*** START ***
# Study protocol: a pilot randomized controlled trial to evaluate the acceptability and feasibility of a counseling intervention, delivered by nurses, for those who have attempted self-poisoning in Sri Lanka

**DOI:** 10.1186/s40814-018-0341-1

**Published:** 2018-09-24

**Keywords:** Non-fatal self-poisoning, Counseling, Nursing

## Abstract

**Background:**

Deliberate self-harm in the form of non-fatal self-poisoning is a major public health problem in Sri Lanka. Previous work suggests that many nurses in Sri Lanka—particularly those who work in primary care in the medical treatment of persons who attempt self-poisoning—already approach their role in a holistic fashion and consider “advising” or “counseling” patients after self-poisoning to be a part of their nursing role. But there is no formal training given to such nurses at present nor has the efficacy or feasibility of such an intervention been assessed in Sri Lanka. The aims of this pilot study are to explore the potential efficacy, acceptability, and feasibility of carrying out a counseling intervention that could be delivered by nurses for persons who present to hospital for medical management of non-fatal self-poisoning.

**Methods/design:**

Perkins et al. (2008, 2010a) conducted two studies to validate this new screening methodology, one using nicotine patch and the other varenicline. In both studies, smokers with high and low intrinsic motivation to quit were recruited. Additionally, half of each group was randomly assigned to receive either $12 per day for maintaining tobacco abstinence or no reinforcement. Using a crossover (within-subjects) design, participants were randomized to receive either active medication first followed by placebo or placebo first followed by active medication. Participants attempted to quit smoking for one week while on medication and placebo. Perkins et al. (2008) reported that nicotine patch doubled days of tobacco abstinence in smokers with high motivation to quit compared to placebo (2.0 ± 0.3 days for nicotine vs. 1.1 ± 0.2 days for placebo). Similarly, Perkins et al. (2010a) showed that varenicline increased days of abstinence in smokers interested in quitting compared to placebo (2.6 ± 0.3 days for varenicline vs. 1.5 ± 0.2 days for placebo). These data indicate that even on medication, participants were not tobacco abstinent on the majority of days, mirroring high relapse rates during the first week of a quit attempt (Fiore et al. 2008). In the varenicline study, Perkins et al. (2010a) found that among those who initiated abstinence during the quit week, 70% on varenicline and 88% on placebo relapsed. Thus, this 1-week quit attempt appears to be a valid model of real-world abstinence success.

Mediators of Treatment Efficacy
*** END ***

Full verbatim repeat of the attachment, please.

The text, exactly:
# Study protocol: a pilot randomized controlled trial to evaluate the acceptability and feasibility of a counseling intervention, delivered by nurses, for those who have attempted self-poisoning in Sri Lanka

**DOI:** 10.1186/s40814-018-0341-1

**Published:** 2018-09-24

**Keywords:** Non-fatal self-poisoning, Counseling, Nursing

## Abstract

**Background:**

Deliberate self-harm in the form of non-fatal self-poisoning is a major public health problem in Sri Lanka. Previous work suggests that many nurses in Sri Lanka—particularly those who work in primary care in the medical treatment of persons who attempt self-poisoning—already approach their role in a holistic fashion and consider “advising” or “counseling” patients after self-poisoning to be a part of their nursing role. But there is no formal training given to such nurses at present nor has the efficacy or feasibility of such an intervention been assessed in Sri Lanka. The aims of this pilot study are to explore the potential efficacy, acceptability, and feasibility of carrying out a counseling intervention that could be delivered by nurses for persons who present to hospital for medical management of non-fatal self-poisoning.

**Methods/design:**

Perkins et al. (2008, 2010a) conducted two studies to validate this new screening methodology, one using nicotine patch and the other varenicline. In both studies, smokers with high and low intrinsic motivation to quit were recruited. Additionally, half of each group was randomly assigned to receive either $12 per day for maintaining tobacco abstinence or no reinforcement. Using a crossover (within-subjects) design, participants were randomized to receive either active medication first followed by placebo or placebo first followed by active medication. Participants attempted to quit smoking for one week while on medication and placebo. Perkins et al. (2008) reported that nicotine patch doubled days of tobacco abstinence in smokers with high motivation to quit compared to placebo (2.0 ± 0.3 days for nicotine vs. 1.1 ± 0.2 days for placebo). Similarly, Perkins et al. (2010a) showed that varenicline increased days of abstinence in smokers interested in quitting compared to placebo (2.6 ± 0.3 days for varenicline vs. 1.5 ± 0.2 days for placebo). These data indicate that even on medication, participants were not tobacco abstinent on the majority of days, mirroring high relapse rates during the first week of a quit attempt (Fiore et al. 2008). In the varenicline study, Perkins et al. (2010a) found that among those who initiated abstinence during the quit week, 70% on varenicline and 88% on placebo relapsed. Thus, this 1-week quit attempt appears to be a valid model of real-world abstinence success.

Mediators of Treatment Efficacy